Like robots of the deep, autonomous underwater vehicles, or AUVs, are growing in number and use in the oceans to perform scientific missions ranging from monitoring climate change to mapping the deep sea floor and surveying ancient shipwrecks. Another use for these versatile platforms has now been found: monitoring the lives of whales.
Marine mammals are major predators in the ocean, but little is known about many of them and how changing ocean conditions affect their distribution. Traditional ship or aerial surveys rely on human observers to detect marine mammals, but these observations are limited to daylight hours and periods of calm seas and good visibility. As a result, these surveys are time-consuming, inefficient, and expensive. Marine mammals can also be detected by passively listening for their vocalizations. Passive acoustic monitoring of marine mammals is unaffected by weather, but most applications to date have involved moored or fixed recorders that can assess only when marine mammals appear in a single location.
Scientists at the Woods Hole Oceanographic Institution (WHOI) have reported the first use of passive acoustic recorders in an ocean glider, a type of AUV that looks like a large model airplane and can work in water depths to 1,000 meters (about 3,300 feet) or more.
Gliders move both horizontally and vertically in the ocean and work around the clock in all weather conditions, typically up to a month or longer depending on the project. The vehicle carries a variety of high-resolution sensors to collect oceanographic measurements such as temperature, salinity, and fluorescence (a measure of phytoplankton abundance). Gliders also operate silently, which make them ideal for passive acoustics studies. Researchers say the gliders are a promising, cost-effective, and efficient alternative to long-term ship-based studies given ship costs in the thousands of dollars a day.
Mark Baumgartner, an assistant scientist in the WHOI Biology Department, reported findings from a pilot study involving the deployment of recorder-equipped gliders today at the biennial Ocean Sciences Meeting in Honolulu, Hawaii. Baumgartner said vocalizations of baleen whales, including right, sei, and humpback whales, could be heard on all of the glider recorders during the five-day project conducted in 2005 off the coast of Cape Cod, Massachusetts.
The WHOI team custom built digital audio recorders, installed them inside the gliders, and then deployed the gliders near an aggregation of right and sei whales. A gale moved through the area just after the gliders were deployed bringing high winds and 17 foot seas that made traditional ship-based marine mammal observations impossible. In contrast, Baumgartner said the gliders operated "flawlessly", collecting data continuously through the gale.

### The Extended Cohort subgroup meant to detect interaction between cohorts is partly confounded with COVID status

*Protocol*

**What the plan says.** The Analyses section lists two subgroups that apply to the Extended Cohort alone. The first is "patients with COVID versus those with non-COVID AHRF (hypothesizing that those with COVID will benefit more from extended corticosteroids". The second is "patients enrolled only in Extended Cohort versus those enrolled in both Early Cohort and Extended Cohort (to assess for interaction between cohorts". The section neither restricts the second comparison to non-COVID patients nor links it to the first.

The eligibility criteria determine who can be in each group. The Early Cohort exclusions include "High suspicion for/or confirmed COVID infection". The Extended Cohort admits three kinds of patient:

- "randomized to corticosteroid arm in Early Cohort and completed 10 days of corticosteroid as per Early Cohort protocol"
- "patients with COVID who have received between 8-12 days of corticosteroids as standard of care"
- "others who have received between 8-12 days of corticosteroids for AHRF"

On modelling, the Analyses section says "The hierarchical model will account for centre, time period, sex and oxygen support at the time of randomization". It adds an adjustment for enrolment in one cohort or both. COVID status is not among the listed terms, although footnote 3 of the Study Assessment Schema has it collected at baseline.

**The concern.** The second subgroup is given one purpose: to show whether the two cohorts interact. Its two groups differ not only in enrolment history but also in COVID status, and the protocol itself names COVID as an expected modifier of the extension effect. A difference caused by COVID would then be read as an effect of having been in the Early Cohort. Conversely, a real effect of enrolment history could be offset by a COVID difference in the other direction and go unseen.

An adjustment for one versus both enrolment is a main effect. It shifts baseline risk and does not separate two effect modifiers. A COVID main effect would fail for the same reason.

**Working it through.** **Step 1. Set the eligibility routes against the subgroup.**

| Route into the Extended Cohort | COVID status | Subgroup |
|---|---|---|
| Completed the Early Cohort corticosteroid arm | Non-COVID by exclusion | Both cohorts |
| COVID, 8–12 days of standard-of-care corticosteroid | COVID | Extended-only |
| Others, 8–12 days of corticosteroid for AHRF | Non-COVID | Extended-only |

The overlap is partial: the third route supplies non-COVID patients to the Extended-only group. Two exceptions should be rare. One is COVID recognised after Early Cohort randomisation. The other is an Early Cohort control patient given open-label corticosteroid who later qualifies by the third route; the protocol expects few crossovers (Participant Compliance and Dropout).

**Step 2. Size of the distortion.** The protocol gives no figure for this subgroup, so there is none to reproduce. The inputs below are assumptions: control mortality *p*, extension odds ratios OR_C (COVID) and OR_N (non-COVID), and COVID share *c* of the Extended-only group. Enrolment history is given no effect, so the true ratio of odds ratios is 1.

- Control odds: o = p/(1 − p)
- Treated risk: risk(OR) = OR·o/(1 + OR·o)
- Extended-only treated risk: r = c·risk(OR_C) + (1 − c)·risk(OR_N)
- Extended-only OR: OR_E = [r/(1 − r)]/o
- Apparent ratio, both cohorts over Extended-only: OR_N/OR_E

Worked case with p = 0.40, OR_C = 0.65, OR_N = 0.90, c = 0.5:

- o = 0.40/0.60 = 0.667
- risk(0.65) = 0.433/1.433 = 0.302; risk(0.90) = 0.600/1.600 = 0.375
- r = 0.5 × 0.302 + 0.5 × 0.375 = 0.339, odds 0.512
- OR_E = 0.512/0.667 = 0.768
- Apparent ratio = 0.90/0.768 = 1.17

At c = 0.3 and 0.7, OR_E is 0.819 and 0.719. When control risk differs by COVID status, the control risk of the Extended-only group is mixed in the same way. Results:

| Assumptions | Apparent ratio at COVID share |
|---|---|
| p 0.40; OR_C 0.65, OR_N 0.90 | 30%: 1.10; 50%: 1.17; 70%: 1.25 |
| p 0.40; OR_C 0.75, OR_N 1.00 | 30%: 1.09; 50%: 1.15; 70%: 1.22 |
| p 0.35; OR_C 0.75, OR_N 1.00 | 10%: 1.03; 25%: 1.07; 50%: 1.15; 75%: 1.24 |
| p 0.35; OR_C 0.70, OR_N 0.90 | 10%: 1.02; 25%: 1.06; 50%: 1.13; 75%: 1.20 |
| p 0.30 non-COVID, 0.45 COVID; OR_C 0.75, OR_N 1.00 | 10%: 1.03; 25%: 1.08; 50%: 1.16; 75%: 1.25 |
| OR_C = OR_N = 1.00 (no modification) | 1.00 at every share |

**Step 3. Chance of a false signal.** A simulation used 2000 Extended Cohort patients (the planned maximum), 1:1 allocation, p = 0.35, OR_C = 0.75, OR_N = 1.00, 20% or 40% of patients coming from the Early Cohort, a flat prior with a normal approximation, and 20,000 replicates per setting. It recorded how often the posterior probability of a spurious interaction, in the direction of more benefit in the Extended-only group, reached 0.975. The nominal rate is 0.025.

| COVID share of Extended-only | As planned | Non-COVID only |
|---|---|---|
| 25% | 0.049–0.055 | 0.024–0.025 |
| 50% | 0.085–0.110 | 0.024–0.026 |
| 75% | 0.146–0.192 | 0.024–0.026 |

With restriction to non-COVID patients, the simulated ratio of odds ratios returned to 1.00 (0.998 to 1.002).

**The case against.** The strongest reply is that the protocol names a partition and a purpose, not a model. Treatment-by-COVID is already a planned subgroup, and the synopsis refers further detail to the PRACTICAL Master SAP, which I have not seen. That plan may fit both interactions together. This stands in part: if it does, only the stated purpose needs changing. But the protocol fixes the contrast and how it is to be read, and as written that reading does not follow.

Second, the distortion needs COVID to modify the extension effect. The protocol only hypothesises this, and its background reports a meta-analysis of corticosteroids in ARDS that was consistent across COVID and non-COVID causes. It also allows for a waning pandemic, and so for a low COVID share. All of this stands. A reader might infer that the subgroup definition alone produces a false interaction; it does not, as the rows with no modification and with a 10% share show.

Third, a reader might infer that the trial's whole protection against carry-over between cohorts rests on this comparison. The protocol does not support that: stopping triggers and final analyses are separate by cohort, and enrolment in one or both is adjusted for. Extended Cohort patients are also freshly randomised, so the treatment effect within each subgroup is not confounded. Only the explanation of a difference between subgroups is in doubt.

Baumgartner and colleagues have found a close correspondence between changes in the rate of sei whale calls and changes in the near-surface abundance of copepods, the sei whale's primary prey. The copepods, a tiny shrimp-like animal, were observed with an echosounder on the glider. According to the scientists, the changes in abundance were a result of the copepods' daily migration from the surface to the bottom at dawn and from the bottom to the surface at dusk.
"We speculate that sei whales only feed on the copepods at night when the copepods are near the surface," he said at a news conference on new platforms for ocean measurements. "During the day, when the copepods are near the sea floor, sei whales vocalize more while socializing or feeding on other prey."
Baumgartner said the long-term goal is to study where marine mammals go and what they do over time scales of weeks to months using unmanned survey vehicles like gliders that are capable of collecting both acoustic recordings and oceanographic measurements. "Our five-day pilot project clearly demonstrated that gliders can be used to collect high quality acoustic measurements. We are now working to extend the capabilities of the acoustic system to investigate baleen whale habitat in ways that have not been possible until now." The scientists are currently focusing on baleen whales because they are endangered and at particular risk from fishing gear entanglements and ship strikes.
Future work will focus on extending the duration of the recordings, developing a capability to report detections of whale vocalizations to land-based researchers in real time, and monitoring the high-frequency vocalizations of other marine mammals, such as dolphins, sperm whales, and beaked whales.
Funding for this pilot project was provided by the WHOI Ocean Life Institute and the U.S. Office of Naval Research.